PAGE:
Philippines: US Should Press for Justice
|Publisher||Human Rights Watch|
|Publication Date||30 April 2012|
|Cite as||Human Rights Watch, Philippines: US Should Press for Justice, 30 April 2012, available at: http://www.refworld.org/docid/4fa10e8e2.html [accessed 3 July 2015]|
|Disclaimer||This is not a UNHCR publication. UNHCR is not responsible for, nor does it necessarily endorse, its content. Any views expressed are solely those of the author or publisher and do not necessarily reflect those of UNHCR, the United Nations or its Member States.|
The United States should press senior Philippine officials visiting Washington this week to fulfill the Aquino government's commitment to bring abusive military personnel to justice, Human Rights Watch said today. The US government should also resist attempts to remove a congressional hold on a portion of foreign aid to the Philippines until significant progress has been made in that regard, Human Rights Watch said.
On April 30 and May 1, US Secretary of State Hillary Clinton and Defense Secretary Leon Panetta are scheduled to meet with their Philippine counterparts in Washington for a "2+2 dialogue" of joint meetings with the foreign and defense ministers to discuss defense and strategic security issues.
"The Philippine government's pronouncements on improving human rights have been mostly talk, and not much action," said Elaine Pearson, deputy Asia director at Human Rights Watch. "Progress will be measured by results, in particular the prosecution of soldiers and officers implicated in abuses."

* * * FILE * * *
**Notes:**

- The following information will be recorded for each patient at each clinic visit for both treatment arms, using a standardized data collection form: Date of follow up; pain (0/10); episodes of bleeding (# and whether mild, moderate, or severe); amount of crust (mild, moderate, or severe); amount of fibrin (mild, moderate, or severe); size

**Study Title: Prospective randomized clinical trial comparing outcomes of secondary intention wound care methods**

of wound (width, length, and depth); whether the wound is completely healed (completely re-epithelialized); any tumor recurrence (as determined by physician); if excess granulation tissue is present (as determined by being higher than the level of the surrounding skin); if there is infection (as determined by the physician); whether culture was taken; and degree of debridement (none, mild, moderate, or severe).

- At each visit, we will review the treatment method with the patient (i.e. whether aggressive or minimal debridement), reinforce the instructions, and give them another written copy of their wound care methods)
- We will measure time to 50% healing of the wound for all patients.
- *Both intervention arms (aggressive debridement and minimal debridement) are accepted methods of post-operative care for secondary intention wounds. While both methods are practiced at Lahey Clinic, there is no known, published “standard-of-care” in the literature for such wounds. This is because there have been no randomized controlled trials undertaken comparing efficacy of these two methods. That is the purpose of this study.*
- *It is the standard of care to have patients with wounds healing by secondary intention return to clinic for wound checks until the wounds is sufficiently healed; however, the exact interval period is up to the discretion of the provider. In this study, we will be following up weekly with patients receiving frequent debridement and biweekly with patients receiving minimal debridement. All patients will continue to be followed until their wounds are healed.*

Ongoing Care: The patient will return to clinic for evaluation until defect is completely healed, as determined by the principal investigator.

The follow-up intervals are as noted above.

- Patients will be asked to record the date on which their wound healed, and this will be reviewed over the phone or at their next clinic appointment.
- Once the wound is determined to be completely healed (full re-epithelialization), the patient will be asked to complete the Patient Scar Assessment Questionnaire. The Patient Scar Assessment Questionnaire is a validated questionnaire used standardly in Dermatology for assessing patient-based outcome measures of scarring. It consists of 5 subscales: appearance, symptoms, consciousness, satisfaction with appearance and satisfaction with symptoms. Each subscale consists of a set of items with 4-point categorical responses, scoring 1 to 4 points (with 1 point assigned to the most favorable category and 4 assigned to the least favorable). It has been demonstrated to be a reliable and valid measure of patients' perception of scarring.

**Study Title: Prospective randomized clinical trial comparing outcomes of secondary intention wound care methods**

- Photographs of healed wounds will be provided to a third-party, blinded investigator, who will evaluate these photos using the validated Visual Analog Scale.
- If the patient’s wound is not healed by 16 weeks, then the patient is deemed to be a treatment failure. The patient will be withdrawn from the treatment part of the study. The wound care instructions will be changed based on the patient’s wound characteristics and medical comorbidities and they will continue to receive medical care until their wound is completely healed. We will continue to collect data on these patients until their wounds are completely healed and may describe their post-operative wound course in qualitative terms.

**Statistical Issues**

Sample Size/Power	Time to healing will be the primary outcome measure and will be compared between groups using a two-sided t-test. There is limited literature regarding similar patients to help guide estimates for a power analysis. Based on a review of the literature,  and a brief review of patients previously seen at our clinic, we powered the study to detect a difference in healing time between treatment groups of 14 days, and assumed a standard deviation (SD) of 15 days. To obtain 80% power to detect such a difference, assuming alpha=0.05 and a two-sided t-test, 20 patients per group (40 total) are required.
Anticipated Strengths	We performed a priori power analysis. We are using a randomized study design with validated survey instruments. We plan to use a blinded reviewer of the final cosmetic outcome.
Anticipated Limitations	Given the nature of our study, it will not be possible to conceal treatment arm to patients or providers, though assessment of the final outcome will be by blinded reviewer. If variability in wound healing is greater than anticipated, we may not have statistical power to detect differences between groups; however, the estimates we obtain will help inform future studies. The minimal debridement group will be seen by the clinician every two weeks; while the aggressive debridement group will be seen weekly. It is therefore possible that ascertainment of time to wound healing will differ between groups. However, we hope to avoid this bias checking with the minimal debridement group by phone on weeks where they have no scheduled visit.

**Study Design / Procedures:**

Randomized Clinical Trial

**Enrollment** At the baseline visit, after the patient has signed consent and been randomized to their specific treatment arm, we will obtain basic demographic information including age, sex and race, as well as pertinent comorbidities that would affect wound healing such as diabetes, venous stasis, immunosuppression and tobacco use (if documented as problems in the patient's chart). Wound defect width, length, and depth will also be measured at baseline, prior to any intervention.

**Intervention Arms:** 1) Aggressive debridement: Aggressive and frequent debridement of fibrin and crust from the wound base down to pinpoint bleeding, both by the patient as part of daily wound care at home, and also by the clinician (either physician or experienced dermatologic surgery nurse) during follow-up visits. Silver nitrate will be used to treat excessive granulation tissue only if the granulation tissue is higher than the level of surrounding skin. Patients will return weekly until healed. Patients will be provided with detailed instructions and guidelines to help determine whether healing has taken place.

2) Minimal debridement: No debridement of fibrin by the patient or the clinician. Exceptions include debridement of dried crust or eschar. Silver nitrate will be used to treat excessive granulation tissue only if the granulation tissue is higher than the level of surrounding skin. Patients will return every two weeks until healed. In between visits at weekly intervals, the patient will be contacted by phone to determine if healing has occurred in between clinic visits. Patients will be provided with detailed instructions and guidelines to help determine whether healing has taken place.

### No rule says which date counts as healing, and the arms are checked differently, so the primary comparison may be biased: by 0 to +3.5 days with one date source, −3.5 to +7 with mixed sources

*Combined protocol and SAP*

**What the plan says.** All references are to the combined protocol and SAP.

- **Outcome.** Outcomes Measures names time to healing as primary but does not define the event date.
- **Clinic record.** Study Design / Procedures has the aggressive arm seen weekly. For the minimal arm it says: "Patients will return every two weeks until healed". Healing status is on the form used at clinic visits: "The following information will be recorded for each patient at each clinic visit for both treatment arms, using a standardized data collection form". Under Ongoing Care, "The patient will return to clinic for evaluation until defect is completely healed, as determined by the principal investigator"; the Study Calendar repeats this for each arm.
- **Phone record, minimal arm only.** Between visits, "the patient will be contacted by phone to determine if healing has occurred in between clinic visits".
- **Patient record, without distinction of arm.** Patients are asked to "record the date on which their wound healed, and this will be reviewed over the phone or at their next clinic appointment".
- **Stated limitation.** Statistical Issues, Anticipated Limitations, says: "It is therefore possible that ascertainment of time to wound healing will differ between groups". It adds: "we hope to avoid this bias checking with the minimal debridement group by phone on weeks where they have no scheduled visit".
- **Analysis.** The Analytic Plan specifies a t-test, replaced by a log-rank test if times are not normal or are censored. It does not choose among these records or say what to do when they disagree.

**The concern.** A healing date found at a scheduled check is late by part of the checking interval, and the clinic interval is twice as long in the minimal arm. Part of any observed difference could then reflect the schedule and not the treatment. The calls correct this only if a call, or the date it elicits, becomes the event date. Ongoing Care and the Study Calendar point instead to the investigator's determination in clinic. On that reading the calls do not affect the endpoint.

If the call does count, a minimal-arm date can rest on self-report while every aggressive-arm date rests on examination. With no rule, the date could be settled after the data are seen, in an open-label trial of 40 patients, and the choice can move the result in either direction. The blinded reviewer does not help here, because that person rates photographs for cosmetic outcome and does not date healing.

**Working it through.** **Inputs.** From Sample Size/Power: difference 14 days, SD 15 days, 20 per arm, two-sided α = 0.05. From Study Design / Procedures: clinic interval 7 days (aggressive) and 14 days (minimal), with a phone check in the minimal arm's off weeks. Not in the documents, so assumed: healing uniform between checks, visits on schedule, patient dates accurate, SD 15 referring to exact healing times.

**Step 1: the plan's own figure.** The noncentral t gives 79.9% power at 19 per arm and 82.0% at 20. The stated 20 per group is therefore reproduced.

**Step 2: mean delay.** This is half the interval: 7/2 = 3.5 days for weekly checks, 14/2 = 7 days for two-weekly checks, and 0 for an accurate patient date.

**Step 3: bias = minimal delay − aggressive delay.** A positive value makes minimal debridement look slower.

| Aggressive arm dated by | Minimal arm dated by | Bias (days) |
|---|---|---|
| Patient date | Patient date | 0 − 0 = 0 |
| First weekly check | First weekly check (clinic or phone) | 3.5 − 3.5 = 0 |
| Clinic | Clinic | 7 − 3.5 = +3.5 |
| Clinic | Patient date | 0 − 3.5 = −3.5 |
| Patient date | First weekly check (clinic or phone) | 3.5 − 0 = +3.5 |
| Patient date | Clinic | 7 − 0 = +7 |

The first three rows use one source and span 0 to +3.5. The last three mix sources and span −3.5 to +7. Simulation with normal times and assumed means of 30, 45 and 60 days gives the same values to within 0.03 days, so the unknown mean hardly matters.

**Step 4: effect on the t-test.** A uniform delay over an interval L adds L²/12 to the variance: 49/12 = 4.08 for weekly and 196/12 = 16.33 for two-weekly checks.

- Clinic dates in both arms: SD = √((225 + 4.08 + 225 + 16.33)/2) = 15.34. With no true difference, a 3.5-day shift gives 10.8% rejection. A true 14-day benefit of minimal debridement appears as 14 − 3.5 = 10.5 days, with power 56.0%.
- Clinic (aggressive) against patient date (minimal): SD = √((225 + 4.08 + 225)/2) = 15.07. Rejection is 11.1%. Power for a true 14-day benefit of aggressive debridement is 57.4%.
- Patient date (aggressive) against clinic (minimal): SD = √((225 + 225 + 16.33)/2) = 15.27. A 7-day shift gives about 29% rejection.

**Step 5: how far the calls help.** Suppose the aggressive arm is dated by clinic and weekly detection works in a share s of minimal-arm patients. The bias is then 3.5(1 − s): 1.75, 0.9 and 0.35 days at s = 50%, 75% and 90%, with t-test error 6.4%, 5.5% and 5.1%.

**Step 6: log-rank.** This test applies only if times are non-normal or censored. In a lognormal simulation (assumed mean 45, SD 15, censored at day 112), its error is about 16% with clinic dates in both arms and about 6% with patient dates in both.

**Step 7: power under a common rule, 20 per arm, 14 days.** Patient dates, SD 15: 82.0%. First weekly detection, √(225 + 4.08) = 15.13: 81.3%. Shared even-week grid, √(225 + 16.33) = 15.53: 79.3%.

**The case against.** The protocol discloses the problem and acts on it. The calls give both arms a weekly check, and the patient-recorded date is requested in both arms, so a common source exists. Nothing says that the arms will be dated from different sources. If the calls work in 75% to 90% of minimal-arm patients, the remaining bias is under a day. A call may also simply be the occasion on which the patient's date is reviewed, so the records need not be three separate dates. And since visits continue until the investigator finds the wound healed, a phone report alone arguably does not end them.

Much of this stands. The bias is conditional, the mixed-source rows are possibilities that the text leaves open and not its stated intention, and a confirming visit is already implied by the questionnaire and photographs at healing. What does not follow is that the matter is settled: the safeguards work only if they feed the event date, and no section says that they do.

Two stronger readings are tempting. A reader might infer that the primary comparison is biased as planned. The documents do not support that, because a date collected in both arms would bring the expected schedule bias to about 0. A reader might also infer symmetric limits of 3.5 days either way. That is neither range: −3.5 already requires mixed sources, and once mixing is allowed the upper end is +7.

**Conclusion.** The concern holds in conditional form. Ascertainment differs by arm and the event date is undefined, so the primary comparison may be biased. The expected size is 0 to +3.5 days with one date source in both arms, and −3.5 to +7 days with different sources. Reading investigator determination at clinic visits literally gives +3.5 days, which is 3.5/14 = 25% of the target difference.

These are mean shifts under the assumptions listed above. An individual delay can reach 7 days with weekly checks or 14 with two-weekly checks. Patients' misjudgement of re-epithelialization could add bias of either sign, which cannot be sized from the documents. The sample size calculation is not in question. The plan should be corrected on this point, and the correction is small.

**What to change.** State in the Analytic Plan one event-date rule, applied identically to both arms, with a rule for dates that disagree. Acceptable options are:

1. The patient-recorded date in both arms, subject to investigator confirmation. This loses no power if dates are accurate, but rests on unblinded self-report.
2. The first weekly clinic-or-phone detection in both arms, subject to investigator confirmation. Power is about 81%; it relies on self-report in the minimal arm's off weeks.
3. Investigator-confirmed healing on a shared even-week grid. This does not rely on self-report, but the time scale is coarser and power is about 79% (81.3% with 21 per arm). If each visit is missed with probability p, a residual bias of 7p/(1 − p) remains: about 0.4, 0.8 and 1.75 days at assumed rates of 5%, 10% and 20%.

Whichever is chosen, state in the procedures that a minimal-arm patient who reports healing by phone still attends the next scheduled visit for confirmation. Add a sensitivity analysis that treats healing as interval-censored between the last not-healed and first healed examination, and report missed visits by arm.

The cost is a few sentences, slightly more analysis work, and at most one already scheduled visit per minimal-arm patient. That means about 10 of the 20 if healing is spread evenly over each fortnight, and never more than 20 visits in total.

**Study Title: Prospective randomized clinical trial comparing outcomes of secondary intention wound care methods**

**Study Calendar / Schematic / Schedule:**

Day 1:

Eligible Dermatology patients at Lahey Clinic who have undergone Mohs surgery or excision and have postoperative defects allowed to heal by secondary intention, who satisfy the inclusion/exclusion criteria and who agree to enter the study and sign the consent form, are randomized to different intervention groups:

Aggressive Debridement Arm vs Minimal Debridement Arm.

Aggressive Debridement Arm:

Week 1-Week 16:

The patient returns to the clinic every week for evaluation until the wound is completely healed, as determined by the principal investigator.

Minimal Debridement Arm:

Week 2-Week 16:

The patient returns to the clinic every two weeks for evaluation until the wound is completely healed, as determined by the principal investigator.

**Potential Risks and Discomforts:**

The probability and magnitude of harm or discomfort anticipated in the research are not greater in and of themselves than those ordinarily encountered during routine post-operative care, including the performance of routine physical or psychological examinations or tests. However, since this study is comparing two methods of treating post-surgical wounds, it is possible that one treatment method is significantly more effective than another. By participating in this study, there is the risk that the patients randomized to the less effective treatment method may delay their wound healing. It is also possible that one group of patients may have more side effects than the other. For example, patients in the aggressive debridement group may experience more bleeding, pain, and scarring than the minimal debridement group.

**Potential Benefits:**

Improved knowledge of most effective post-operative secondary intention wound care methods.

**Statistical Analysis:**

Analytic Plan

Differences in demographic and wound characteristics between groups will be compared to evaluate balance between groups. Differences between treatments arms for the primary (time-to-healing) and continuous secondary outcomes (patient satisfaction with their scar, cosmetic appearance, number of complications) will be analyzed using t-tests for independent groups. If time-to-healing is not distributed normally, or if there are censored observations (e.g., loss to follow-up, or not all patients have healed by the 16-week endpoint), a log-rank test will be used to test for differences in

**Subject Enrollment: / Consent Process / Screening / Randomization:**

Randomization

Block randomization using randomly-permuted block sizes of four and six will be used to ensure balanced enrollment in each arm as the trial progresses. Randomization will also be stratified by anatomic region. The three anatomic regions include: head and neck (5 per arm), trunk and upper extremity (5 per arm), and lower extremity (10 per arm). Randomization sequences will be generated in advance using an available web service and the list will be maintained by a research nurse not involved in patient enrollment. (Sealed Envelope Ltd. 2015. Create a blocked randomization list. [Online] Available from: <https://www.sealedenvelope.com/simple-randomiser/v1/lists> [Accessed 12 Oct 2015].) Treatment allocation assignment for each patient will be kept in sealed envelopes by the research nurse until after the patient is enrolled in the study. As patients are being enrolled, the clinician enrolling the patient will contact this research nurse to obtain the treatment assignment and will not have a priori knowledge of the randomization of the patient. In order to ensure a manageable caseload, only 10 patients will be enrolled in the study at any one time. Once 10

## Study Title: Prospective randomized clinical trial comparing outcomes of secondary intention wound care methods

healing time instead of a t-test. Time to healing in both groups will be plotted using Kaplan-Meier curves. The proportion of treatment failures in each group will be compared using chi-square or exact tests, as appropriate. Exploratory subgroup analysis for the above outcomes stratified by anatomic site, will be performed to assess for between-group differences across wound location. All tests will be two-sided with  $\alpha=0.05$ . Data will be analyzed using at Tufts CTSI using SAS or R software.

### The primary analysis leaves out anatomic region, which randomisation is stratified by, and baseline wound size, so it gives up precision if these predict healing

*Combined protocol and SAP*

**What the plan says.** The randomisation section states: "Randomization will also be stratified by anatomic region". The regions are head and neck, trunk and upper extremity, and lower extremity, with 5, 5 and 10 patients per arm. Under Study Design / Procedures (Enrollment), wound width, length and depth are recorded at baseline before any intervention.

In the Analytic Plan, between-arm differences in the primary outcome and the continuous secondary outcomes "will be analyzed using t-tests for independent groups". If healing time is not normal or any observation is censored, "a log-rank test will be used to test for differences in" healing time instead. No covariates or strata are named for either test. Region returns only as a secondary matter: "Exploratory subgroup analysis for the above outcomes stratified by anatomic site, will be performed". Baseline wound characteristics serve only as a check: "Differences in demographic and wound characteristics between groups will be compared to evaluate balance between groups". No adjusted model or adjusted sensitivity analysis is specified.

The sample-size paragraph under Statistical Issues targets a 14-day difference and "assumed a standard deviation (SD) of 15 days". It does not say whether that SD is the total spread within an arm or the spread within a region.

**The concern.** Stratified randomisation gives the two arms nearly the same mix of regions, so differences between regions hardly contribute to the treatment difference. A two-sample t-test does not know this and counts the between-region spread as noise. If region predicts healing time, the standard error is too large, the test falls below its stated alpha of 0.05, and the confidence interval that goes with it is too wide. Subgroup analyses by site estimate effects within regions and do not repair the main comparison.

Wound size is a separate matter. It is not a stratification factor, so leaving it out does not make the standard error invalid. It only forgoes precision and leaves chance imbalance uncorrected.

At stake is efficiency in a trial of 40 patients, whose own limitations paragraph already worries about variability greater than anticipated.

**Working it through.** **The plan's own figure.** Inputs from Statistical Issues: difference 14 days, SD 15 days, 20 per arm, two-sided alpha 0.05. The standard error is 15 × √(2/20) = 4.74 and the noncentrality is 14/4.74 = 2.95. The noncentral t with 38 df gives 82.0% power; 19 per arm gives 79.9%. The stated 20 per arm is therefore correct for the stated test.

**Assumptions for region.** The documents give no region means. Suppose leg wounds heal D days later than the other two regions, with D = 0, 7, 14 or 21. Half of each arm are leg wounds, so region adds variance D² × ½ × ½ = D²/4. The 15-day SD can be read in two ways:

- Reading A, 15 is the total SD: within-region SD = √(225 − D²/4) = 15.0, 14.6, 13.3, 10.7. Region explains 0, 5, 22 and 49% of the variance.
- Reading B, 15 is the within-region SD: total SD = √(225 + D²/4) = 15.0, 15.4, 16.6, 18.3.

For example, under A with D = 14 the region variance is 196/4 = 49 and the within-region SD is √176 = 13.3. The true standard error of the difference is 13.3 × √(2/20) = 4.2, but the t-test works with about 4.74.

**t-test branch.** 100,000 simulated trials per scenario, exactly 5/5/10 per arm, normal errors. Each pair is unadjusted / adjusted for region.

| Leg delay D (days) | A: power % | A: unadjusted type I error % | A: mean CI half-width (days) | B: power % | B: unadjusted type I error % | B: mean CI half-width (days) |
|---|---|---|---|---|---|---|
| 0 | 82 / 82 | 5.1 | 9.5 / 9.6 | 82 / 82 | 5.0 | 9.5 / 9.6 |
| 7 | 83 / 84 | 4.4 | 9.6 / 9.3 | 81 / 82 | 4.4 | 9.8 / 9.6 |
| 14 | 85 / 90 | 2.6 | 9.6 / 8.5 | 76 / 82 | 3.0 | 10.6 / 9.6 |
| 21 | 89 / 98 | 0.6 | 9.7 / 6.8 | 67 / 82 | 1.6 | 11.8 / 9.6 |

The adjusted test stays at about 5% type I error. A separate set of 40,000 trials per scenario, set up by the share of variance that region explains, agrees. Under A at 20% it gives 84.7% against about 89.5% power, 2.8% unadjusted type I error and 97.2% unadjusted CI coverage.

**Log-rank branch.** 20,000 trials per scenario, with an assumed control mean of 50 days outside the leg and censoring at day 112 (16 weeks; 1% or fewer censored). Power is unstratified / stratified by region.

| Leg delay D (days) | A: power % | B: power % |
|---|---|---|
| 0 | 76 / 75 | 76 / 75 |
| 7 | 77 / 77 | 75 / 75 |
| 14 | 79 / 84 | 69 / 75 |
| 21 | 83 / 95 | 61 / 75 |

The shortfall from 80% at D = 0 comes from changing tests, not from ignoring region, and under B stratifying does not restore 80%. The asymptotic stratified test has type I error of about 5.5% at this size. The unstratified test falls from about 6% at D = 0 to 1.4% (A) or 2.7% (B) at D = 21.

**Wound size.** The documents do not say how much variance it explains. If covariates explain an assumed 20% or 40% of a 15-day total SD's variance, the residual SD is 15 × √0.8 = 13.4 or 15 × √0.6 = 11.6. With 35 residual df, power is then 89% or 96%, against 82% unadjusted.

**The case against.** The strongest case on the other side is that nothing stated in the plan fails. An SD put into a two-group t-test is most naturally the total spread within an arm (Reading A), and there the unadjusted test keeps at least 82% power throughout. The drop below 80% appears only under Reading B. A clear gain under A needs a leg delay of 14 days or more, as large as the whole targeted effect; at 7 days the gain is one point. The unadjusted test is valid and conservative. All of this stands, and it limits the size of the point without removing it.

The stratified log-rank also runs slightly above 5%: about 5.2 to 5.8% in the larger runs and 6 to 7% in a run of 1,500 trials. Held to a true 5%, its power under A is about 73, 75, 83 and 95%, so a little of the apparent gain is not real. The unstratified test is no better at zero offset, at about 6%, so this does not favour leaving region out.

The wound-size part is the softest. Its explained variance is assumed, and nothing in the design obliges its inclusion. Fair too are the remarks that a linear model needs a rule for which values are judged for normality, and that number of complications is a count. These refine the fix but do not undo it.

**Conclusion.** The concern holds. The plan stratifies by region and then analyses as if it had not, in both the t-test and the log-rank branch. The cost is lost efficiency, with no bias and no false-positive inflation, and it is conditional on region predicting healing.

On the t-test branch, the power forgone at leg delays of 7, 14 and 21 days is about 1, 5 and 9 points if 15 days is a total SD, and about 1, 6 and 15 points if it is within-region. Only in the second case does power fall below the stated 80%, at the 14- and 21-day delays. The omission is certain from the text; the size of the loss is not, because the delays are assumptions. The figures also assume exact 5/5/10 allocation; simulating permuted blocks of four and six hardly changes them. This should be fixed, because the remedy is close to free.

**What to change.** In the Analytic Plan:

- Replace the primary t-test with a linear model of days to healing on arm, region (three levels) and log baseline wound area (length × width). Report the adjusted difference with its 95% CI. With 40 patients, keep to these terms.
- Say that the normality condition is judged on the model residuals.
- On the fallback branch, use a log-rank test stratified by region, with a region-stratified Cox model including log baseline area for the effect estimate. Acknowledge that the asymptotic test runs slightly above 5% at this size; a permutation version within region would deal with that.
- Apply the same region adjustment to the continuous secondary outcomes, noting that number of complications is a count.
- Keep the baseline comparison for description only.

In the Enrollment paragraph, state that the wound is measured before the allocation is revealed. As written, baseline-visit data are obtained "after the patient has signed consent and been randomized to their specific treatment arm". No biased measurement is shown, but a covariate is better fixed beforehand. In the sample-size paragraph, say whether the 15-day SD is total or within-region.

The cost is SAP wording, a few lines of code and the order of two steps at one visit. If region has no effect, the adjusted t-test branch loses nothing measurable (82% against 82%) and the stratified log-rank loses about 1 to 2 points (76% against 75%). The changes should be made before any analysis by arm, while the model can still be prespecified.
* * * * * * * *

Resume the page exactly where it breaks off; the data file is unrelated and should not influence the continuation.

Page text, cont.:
The US government has not taken advantage of its strong relations with the Philippine government to raise human rights concerns, Human Rights Watch said. Clinton visited Manila in November 2011. On April 16, the Philippines and the US began their largest Balikatan ("shoulder to shoulder") joint military exercises in several areas across the Philippines, which both sides declared a success. But US officials, including the US ambassador, failed to take advantage of Balikatan's opening ceremonies to speak of human rights concerns.
"The US missed a key opportunity to engage publicly with the Philippine military about the need to end impunity for serious human rights abuses," Pearson said. "The US shouldn't let such opportunities slide and 2+2 is an important chance to rectify that oversight."
Since 2008, the US government has withheld $2 million to $3 million per year in assistance to the Philippines. This assistance is supposed to be released only if the State Department certifies that the Philippine government "is taking effective steps to prosecute those responsible for extra-judicial executions [EJEs], sustain the decline in the number of EJEs, and strengthen government institutions working to eliminate EJEs." The conditions are based in part on recommendations to the Philippines by the United Nations Special Rapporteur on Extrajudicial, Summary or Arbitrary Executions. The Philippines has not met the conditions, Human Rights Watch said, noting that the State Department since 2008 has never made such a certification.